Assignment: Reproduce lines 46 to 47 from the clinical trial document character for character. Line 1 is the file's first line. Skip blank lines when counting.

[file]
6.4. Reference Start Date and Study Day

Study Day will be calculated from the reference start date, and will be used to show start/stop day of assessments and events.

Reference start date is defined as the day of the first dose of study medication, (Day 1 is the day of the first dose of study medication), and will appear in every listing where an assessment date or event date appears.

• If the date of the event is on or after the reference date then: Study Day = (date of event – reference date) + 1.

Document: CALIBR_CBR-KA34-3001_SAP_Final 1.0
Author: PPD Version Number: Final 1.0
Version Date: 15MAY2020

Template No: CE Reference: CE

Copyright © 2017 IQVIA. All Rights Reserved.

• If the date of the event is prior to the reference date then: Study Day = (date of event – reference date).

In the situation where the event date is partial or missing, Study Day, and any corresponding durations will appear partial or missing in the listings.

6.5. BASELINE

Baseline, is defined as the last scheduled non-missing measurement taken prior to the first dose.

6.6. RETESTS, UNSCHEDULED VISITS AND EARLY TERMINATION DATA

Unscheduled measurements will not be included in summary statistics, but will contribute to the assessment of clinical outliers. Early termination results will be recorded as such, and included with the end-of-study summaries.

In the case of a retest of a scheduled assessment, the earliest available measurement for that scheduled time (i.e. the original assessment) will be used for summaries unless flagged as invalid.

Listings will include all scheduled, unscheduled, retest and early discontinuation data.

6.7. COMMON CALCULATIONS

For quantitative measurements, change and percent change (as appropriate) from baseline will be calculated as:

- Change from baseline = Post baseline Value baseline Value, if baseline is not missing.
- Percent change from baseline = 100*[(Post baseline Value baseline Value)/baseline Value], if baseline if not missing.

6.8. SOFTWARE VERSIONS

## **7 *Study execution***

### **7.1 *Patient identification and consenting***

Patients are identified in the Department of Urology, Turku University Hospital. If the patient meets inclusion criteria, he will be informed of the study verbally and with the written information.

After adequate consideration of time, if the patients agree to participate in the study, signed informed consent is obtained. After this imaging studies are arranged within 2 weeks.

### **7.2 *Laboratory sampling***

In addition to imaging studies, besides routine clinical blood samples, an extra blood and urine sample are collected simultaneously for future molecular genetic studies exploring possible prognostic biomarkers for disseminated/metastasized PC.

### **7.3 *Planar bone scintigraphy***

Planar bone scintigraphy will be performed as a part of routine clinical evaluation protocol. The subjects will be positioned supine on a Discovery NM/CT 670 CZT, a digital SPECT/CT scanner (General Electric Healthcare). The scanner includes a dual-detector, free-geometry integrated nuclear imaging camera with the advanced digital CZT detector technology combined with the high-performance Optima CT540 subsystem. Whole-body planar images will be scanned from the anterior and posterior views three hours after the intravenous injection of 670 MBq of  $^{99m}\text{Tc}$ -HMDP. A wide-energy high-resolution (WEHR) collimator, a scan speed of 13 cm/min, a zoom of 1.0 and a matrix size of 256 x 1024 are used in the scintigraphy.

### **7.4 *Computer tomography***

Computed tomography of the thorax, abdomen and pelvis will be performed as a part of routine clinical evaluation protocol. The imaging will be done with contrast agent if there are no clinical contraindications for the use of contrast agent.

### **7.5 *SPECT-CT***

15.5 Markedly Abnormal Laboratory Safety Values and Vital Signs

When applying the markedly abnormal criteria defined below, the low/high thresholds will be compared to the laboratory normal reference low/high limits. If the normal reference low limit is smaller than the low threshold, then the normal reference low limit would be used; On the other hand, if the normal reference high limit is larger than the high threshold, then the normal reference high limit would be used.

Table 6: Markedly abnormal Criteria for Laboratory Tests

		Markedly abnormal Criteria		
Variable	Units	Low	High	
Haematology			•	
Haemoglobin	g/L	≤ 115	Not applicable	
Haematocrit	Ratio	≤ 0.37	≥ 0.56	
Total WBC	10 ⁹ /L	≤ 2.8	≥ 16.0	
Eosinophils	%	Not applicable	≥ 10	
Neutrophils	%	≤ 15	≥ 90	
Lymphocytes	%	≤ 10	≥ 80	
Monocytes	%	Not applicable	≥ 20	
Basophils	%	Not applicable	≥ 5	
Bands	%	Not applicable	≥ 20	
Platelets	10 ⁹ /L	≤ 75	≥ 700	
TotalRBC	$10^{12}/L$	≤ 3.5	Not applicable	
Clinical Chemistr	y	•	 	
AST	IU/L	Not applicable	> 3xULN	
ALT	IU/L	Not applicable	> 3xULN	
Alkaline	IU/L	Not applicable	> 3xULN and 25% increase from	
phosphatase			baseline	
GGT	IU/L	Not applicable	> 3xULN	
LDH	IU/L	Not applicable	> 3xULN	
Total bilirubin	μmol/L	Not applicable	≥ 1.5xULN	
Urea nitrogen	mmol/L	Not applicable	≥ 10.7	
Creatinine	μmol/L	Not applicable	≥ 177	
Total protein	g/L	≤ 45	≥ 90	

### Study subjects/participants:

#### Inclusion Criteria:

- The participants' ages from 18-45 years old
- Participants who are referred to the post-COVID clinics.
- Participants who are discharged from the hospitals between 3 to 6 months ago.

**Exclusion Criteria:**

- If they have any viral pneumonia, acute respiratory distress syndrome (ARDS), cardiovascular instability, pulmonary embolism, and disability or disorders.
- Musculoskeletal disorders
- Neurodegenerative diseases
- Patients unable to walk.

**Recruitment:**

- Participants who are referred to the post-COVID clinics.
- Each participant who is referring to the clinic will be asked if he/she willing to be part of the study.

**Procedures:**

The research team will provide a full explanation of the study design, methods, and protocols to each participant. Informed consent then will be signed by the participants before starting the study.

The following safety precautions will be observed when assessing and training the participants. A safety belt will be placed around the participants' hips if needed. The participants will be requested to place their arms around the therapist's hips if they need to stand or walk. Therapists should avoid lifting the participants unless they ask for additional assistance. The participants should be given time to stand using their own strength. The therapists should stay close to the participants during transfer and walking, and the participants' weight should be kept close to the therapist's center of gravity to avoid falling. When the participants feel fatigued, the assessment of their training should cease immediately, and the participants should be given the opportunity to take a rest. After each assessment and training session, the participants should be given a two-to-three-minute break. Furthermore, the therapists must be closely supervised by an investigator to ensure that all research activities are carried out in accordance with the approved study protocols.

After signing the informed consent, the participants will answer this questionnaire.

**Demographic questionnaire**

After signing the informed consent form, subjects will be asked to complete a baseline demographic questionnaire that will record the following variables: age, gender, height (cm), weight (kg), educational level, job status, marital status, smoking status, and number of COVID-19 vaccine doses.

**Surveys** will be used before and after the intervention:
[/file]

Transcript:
Monocytes	%	Not applicable	≥ 20	
Basophils	%	Not applicable	≥ 5	